Last month we went to visit brother and sister Candido and Clotilde Passamonti who make charcuterie in Le Marche. We felt very guilty that it was 4 years since our last visit so, side stepping an earlier resolution never to fly Ryan Air again we got on a plane to Ancona, arriving (surprisingly painlessly) in bleaching Mediterranean sunshine. Soon we were driving through a patchwork of brown, wintery fields that belied the warm heat of the sun.
We were on the road to Monte Vidon Combatte, a village 10kms from the Adriatic coast at Pedaso. Neither of us could remember the way but it was Saturday and, by resolutely following the locals, we found ourselves outside the Passamonti’s butchers shop. Inside Candido and Clotilde’s mum Linda – barely taller than the display fridge – was energetically serving customers, using a terrifying looking electric saw to cut ribs and separate chops. I could hardly look so we went next door to where Candido and Clotilde were making ciauscolo, the traditional spreading salami with fresh garlic and orange peel. Clotilde held the casing onto the nozzle of the mincing machine while Candido carefully guided the salami mix inside to ensure no air got in that would make the salami rancid.
Their shop and curing rooms are in a large 18th century building part of which used to be a convent. Everything in the ground floor kitchen is stainless steel or pristine white tiling but up on the first floor 2 simple brick rooms are used for curing. In one a fire in a large open fireplace helps to dry and lightly smoke the meat for 48 hours for the smaller salamis and 3-4 months for the prosciutti. Next to it a large basket is filled with branches of bay and juniper. These are put on the fire to make the smoke more aromatic. While we were chatting someone came in with a paper bag from the bakers. Bread rolls were roughly sliced to accompany our little put me on: salame all’anice with fennel seeds, fegatino with liver and ciauscolo. We loved the salame lardellato made from loin and shoulder studded with cubes of back fat and seasoned with black pepper. There was a lot of it in our suitcase on the way home.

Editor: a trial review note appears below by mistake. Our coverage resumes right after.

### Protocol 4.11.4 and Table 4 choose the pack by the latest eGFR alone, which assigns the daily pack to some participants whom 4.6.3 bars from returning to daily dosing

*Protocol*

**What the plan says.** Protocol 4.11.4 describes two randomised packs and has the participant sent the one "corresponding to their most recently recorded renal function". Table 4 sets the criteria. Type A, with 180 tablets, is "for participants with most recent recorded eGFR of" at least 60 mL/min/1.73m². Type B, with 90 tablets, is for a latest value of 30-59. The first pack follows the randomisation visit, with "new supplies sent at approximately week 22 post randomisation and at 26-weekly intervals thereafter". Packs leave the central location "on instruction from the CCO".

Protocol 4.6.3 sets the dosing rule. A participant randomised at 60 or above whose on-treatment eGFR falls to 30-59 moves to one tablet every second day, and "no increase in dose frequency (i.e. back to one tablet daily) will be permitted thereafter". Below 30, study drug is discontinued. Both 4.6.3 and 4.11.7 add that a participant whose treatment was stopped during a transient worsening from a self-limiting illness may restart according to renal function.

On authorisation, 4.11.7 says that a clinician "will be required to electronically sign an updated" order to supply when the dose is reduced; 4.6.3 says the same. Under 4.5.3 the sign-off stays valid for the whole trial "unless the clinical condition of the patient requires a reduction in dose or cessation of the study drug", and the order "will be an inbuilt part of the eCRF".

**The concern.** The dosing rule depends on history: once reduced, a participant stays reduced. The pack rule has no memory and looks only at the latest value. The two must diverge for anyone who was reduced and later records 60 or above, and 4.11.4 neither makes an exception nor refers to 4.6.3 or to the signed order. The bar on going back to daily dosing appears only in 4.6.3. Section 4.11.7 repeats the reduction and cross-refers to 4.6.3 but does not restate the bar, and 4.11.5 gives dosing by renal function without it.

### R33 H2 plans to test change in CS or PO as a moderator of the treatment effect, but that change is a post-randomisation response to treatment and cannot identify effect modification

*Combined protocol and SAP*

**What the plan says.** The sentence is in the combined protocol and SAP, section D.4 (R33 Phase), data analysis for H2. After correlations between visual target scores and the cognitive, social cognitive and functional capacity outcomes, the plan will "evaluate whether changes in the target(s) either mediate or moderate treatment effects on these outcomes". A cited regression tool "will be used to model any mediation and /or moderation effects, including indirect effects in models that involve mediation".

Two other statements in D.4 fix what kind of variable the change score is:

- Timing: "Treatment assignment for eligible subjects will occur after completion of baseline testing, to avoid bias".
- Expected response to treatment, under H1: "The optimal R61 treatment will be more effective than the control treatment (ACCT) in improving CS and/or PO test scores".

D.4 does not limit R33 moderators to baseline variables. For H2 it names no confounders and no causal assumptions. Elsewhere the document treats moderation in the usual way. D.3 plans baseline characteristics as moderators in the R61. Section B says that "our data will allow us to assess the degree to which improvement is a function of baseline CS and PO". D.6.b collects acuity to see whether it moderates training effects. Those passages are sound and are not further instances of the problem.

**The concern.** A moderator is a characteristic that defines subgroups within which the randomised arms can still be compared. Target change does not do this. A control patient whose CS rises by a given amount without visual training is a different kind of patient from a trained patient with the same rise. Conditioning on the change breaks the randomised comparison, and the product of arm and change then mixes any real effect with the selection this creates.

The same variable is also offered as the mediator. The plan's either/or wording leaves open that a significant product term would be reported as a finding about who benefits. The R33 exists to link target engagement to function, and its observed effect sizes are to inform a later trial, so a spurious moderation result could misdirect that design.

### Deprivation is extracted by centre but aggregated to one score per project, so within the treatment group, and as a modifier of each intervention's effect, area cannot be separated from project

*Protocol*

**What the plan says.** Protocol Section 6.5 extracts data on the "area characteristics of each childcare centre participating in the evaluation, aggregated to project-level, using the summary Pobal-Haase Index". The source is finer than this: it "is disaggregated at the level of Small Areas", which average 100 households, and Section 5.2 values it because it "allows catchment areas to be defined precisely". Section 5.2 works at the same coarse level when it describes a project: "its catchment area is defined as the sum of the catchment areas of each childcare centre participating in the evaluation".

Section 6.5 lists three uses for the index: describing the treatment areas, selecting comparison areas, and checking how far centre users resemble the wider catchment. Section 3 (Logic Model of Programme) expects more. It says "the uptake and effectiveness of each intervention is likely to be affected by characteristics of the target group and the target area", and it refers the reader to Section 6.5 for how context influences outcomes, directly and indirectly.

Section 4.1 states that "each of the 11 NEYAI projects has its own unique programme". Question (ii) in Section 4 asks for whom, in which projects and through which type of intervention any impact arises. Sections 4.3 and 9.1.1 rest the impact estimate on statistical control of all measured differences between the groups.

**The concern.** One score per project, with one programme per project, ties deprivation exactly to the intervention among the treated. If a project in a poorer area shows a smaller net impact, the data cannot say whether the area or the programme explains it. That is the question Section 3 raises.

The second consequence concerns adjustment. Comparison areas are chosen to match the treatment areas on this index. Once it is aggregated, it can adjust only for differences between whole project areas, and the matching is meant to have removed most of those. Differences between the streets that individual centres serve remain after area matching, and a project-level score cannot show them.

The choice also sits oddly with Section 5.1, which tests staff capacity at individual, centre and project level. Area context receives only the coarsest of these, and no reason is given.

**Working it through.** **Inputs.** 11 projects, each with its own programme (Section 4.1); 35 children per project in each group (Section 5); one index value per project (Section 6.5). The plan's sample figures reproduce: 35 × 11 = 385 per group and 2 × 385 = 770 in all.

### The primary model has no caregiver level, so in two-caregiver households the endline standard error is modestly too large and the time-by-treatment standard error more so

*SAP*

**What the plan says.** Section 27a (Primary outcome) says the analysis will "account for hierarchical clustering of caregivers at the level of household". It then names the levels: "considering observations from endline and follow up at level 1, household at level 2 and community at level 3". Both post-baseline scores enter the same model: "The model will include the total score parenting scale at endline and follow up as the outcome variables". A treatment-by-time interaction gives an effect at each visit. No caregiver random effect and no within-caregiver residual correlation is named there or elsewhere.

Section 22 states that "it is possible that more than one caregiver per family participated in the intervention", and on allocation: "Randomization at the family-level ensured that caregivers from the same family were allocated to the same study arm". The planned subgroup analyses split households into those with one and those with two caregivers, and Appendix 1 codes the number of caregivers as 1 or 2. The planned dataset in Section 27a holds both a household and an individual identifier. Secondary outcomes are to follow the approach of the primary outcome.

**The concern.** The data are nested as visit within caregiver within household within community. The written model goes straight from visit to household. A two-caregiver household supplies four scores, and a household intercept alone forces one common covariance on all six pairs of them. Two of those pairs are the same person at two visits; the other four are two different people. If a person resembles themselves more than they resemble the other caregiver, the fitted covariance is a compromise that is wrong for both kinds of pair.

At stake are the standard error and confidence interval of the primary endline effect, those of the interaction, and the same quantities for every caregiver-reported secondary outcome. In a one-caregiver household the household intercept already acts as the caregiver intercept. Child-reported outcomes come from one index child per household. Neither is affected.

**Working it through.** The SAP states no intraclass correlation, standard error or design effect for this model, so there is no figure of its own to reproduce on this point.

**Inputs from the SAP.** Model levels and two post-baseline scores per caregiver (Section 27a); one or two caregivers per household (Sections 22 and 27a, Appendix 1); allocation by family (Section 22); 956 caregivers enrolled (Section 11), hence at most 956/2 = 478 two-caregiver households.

We flew back the next day but that night stayed at I Piceni, a restaurant with rooms in Ortezzano. Chef Giampiero brought out our antipasto, a ‘misto di salumi Passamonti’ and we told him where we had been that day ‘Ahhh’ he says, ‘Candido and Clotilde make exceptional salumi. Did you try the guanciale? Did you try the prosciutto? What about the fegatelli… ‘and he disappears back into to the kitchen muttering about charcuterie. The Passamonti’s renown is widespread and deservedly so.